We have written a lot about planning and investing. But there’s nothing quite as instructive as learning from mistakes. Learning from others’ mistakes is less painful than making our own mistakes.
This sets up an example of financial mistakes I learned about recently.
Sometimes the most surreal things happen. For example, anyone who remembers the 1980s’ tennis prodigy Boris Becker may be shocked to learn that last month, in a London courtroom, Becker was declared bankrupt.
After winning Wimbledon and countless other tournaments, Becker’s personal fortune was estimated to have reached $150 million. So how could this have happened? How could he have gone from $150 million to zero, and what can we learn from it?
Sports figures often find that they have developed “posses,” hangers-on who encourage extravagant lifestyles. Fame and fortune at an early age lead to a number of personal mistakes. These are often combined with poor investment decisions. In the case of Becker they include things like Nigerian oil companies, and “… a sports website, an organic food business, and more notably, a planned 19-story high-rise in Dubai called the Boris Becker Business Tower, whose backers went bust in 2011.”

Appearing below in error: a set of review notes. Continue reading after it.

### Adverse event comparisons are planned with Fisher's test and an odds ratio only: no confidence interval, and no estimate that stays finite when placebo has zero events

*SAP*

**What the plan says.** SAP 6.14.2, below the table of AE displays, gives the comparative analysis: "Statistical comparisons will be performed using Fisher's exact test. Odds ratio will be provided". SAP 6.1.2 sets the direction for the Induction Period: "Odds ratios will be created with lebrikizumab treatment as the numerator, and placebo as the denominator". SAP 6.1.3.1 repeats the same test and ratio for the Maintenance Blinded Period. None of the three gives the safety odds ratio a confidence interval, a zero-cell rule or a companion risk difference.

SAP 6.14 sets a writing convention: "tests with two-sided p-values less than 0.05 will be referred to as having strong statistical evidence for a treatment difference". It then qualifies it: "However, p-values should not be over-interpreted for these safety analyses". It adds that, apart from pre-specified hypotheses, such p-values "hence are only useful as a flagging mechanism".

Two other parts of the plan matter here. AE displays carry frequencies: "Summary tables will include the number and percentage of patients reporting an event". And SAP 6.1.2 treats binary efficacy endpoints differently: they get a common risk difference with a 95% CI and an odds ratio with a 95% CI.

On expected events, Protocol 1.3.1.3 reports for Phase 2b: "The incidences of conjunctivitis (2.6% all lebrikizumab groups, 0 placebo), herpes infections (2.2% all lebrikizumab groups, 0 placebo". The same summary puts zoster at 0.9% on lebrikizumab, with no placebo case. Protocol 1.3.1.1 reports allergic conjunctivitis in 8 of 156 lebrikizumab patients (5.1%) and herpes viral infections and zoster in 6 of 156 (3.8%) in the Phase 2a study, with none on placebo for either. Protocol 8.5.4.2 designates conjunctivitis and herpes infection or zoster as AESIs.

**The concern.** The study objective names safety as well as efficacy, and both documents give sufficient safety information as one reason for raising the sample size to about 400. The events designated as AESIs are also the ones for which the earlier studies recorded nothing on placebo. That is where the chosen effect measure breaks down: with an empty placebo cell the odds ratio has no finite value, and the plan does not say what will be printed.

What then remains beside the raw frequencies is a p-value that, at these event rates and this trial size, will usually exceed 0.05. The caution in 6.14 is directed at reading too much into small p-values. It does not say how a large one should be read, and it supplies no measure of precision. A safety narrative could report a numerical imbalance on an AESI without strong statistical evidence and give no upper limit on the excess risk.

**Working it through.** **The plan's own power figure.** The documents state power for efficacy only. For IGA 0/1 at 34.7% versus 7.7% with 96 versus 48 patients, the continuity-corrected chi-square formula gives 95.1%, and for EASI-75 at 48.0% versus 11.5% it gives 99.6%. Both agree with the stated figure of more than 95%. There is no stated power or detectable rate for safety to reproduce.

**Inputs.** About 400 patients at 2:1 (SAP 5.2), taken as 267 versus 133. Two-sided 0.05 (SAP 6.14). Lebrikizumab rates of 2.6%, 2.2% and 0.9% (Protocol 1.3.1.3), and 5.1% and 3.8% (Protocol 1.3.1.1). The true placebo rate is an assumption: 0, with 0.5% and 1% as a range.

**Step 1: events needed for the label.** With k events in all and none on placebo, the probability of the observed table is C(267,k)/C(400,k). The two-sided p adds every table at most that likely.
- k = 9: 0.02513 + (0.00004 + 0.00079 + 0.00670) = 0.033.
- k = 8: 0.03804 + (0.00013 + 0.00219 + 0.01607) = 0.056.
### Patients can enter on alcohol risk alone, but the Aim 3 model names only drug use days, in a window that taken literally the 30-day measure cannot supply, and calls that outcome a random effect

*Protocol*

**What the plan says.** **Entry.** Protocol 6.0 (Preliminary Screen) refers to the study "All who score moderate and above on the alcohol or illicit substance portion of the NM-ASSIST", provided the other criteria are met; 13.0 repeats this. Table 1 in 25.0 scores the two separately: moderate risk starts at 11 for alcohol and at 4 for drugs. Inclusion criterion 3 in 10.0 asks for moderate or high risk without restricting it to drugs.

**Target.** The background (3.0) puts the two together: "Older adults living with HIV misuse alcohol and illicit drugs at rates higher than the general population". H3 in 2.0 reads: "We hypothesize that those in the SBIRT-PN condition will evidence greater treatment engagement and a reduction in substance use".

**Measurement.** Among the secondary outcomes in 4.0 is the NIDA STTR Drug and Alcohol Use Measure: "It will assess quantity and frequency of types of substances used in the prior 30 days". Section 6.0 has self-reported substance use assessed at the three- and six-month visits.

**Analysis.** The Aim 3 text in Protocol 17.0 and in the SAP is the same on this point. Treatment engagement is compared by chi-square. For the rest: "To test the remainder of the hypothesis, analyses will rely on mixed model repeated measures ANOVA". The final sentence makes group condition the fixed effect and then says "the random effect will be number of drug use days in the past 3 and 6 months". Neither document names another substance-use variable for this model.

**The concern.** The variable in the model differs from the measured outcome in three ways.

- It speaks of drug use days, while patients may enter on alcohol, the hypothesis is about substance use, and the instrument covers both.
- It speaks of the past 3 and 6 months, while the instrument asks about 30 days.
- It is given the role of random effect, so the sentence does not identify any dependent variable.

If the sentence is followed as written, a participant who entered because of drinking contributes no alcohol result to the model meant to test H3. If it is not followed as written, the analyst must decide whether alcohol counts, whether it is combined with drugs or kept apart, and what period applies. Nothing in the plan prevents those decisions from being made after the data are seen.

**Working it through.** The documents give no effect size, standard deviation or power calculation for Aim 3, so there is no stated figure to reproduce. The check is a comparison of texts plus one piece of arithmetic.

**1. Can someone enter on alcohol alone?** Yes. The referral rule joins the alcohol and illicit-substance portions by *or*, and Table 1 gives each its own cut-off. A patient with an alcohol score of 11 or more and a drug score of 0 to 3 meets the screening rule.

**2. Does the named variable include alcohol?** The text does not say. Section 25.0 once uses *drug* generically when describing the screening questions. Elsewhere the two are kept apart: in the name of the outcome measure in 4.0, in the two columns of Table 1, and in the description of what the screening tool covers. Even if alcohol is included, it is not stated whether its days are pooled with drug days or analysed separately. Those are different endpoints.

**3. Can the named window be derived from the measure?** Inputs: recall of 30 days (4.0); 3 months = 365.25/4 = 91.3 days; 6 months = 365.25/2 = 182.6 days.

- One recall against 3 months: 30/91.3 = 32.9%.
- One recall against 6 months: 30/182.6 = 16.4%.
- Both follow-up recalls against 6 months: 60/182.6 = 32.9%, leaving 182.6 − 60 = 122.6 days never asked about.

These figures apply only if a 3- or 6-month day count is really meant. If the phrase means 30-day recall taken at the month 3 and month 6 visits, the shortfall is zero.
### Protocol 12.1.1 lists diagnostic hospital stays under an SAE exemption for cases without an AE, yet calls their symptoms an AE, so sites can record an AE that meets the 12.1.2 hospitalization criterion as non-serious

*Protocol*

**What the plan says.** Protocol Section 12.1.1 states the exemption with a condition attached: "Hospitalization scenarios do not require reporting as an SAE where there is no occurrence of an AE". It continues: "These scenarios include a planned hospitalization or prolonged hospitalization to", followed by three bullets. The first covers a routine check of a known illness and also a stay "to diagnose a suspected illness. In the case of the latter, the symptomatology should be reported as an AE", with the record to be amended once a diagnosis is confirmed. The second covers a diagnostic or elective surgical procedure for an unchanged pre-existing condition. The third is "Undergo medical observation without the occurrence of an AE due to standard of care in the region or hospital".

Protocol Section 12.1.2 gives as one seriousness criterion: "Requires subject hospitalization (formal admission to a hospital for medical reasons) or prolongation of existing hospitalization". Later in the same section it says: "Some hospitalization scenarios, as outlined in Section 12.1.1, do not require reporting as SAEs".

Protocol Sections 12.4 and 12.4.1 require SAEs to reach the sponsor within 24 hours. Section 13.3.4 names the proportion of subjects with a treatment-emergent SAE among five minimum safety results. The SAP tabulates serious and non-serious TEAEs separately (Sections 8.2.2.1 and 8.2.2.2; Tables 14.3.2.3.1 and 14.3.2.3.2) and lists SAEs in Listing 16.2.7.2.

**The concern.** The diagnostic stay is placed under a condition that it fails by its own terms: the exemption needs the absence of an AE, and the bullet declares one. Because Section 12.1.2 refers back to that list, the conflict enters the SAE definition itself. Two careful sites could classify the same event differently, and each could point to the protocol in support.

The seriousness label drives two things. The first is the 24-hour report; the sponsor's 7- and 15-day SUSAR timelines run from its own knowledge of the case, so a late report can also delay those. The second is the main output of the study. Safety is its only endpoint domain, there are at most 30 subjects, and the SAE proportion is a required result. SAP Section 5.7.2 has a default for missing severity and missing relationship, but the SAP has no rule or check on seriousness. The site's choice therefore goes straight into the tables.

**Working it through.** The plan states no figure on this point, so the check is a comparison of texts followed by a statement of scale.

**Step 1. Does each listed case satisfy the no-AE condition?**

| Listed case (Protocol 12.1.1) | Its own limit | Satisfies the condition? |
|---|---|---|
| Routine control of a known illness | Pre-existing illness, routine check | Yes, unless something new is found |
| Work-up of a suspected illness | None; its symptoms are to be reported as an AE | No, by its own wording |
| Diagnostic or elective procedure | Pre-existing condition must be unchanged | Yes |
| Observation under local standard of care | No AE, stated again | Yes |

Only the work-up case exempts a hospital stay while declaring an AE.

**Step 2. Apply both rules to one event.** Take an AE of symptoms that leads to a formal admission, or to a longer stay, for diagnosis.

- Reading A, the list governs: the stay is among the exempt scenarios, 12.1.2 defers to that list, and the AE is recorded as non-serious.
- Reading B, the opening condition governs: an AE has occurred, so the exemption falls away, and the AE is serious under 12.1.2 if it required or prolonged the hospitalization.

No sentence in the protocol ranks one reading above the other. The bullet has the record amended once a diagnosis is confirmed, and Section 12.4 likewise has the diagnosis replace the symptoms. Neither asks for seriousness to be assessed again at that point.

This is a special problem for people who become wealthy in sports and entertainment. Too often they turn their financial lives over to agents who get them involved in complicated schemes that go sour.
The key to gaining wealth and – most especially – for keeping it is: keep it simple. During 30 plus years of investing the biggest mistakes I have seen made is people getting involved in complex deals, partnerships, and relationships that they don’t really understand.
We provide education for our clients on investment strategy and develop portfolios that allow people to keep what they have earned. Don’t be like Boris Becker.